This also meant she would not see her family except for twice a year from behind a transparent screen. She would not hug them until 25 years after her profession.

“I was shocked that she chose a cloistered order,” said Annie Mcbournie, graduate of Machebeuf in 1984 and a friend of Pennefather’s. “I was not at all shocked that she chose a vocation.”

Her story was recently featured on ESPN, who recounted how Pennefather gave up being the highest-paid women’s basketball player in the world in 1991 to live a life in service to the Lord as a Poor Clare.

Pennefather took the name Sister Rose Marie of the Queen of Angels. This past June, Sister Rose Marie celebrated her 25th anniversary of her solemn profession: the long-awaited moment to greet her family from outside the screen, not to happen again for another 25 years.

Villanova teammates, friends, Machebeuf classmates, and family were all in attendance. She hugged her 78-year-old mom for what will probably be the last time.

Mcbournie was not able to make it but will visit Sister Rose Marie this fall. Since she’s kept up with her via letters, she is permitted to visit the monastery.

Pennefather attended Bishop Machebeuf High School in Denver from 1980 to 1983 before transferring for her senior year due to her dad’s military job. She left Machebeuf with a 70-0 record.

“Her entire high school career, she never lost a basketball game,” Mcbournie said.

Mcbournie was a cheerleader and friend of Sister Rose Marie in high school, but a deeper friendship began 10 years after graduation. Sister Rose Marie’s brother Dick called Mcbournie before World Youth Day in Denver in 1993 since Mcbournie was still in the area.

Sister Rose Marie had just joined the Poor Clares and Dick and McBournie met up and spoke about the mourning process the family was going through, McBournie said. Dick mentioned to her that they could write Sister Rose Marie as many letters as they wanted, and one day a year, on the Feast of the Epiphany, she could write back.

Shelly Pennefather, pictured here in this photo from the Archdiocese of Denver archives, always exuded a deep spiritual life, her former Bishop Machebeuf classmates said. (Photo by James Baca)

“From that year on, I have been writing her every year,” McBournie said. She gives Sister Rose Marie updates on life, pictures from their high school reunions, and prayer requests.

“I have witnessed her journey through these letters,” McBournie said.

When Sister Rose Marie’s dad passed away shortly after entering, she was not able to leave the monastery to go to the funeral. McBournie saw how difficult these sacrifices were for her, especially in the early years of her vocation. But the letters show Sister Rose Marie’s joy.

“The last 5 to 10 years, I could just see her say, ‘I’m so blessed to be able to do this’,” McBournie said. “She’s so joyful.”

A fellow Machebeuf classmate asked McBournie for Sister Rose Marie’s address in order to have a little fun. He sent her a $20 bill with a note saying he thought she could use a smoke and a bottle of wine.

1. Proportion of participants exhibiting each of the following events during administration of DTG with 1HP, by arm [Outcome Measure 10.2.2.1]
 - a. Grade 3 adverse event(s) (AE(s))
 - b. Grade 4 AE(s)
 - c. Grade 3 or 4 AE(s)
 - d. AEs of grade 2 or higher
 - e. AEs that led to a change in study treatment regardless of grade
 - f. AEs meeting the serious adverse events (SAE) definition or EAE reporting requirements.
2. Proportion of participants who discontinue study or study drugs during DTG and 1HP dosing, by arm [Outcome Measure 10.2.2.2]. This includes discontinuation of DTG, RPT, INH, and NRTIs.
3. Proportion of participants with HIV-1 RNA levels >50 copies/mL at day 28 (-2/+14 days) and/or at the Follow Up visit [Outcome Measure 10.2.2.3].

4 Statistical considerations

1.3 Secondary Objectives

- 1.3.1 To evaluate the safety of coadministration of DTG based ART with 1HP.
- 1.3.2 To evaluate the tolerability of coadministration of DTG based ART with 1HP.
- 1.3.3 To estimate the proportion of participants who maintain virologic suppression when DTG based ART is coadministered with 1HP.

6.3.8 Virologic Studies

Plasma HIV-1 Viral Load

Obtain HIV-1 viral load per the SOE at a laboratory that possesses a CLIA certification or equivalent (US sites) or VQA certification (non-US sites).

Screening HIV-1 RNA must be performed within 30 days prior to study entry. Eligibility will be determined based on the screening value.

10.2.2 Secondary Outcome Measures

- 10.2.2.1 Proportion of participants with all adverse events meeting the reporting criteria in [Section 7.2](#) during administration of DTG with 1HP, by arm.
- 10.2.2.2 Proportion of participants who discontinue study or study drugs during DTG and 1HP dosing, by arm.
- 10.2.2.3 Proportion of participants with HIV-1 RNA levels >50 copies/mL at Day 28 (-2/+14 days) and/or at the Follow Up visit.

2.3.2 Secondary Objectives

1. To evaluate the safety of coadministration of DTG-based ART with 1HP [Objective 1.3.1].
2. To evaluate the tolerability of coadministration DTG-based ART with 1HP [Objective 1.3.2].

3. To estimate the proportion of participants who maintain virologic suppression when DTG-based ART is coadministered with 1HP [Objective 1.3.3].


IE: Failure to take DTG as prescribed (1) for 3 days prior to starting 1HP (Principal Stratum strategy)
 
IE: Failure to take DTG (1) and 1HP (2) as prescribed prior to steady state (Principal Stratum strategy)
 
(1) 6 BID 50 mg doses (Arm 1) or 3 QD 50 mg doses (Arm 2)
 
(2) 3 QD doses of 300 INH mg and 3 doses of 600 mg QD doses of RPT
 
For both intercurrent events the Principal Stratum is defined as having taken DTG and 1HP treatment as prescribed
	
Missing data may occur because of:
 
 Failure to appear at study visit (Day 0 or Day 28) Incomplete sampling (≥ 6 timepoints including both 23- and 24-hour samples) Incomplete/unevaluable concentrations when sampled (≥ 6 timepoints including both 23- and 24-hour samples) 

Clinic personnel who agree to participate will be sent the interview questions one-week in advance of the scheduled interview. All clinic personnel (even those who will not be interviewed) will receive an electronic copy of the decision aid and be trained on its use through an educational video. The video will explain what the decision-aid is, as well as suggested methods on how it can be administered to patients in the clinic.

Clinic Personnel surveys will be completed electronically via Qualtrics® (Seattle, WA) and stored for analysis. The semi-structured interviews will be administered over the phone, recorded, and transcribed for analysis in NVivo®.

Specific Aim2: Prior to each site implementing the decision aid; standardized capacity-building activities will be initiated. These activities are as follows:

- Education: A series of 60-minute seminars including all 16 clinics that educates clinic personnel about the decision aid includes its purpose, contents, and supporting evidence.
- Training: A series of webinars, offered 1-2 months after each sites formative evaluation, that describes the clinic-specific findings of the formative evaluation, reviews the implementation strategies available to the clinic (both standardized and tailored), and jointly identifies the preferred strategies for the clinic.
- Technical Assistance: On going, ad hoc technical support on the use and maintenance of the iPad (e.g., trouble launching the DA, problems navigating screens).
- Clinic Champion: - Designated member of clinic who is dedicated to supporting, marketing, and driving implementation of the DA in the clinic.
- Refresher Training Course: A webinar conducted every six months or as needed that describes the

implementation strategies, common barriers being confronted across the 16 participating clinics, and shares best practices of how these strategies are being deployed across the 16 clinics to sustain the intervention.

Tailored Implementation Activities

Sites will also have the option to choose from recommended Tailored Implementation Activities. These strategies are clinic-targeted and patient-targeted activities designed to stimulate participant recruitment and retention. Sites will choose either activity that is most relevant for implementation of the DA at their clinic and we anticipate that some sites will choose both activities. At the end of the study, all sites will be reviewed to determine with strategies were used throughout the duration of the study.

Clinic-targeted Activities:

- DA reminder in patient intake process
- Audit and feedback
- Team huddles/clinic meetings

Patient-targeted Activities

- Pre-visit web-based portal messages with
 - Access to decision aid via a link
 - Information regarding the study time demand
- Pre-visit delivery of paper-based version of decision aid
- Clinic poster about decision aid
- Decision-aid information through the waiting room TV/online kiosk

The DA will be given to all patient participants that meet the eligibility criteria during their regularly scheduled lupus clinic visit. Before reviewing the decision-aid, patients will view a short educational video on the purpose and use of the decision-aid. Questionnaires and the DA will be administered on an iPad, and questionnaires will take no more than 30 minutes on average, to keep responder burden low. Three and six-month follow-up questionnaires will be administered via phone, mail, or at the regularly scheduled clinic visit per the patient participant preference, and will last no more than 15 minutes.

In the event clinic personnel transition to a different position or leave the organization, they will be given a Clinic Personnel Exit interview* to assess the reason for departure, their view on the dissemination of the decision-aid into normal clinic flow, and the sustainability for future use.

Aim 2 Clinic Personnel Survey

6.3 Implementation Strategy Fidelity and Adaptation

Sister Rose Marie did not miss a beat and in her yearly letter, she responded, “I bought incense, and I drank from the chalice,” McBournie recounted.

Shelly Pennefather (#15) had a 70-0 record playing basketball for Bishop Machebeuf in the 1980s, and went on to play for Villanova and then professionally in Japan. (Photo courtesy of Villanova Athletics)

But this letter sparked a friendship. This classmate has continued to write letters and even attended the 25-anniversary jubilee.

“Her letters are still hilarious, still very sarcastic,” McBournie said.

She remembers Sister Rose Marie being reserved and quiet in high school, focused more on school and basketball than anything else. Her father was in the military and the family was very disciplined, but they had a good sense of humor and quick wit, McBournie said.
“Her spirituality permeated her existence from the time she was young,” McBournie said.

David Dominguez was a few years ahead of Sister Rose Marie at Machebeuf but remembers her discipline and her talent. He called himself her cheerleader.’

“If it was really tight, we would start yelling, ‘Shelly, Shelly!’” Dominguez said. “It was one of my favorite cheers.”

Dominguez exercised at the Air Force base gym where Sister Rose Marie would train and play basketball with her dad and brother.

“I knew she had incredible skills,” Dominguez said. “It was kind of magical to watch.”

Sister Rose Marie recently celebrated the 25th anniversary of her profession of vows with the Poor Clares. She was able to hug her friends and family for the first time in 25 years. ESPN was there to cover the occasion. (Photo courtesy of Mary Beth Bonacci)

Dominguez also knew she was different.

“She was living for a different purpose than everyone else,” he said.

Sister Rose Marie’s devotion and personality remain the same, though she has traded in her jersey for a habit.
Although Sister Rose Marie can only write one letter a year, and can seldom have visitors, her friendship and influence reach far beyond the monastery walls.

Mcbournie said that their yearly letters have brought them even closer than they were in high school.

“I look forward to her letter every year,” Mcbournie said.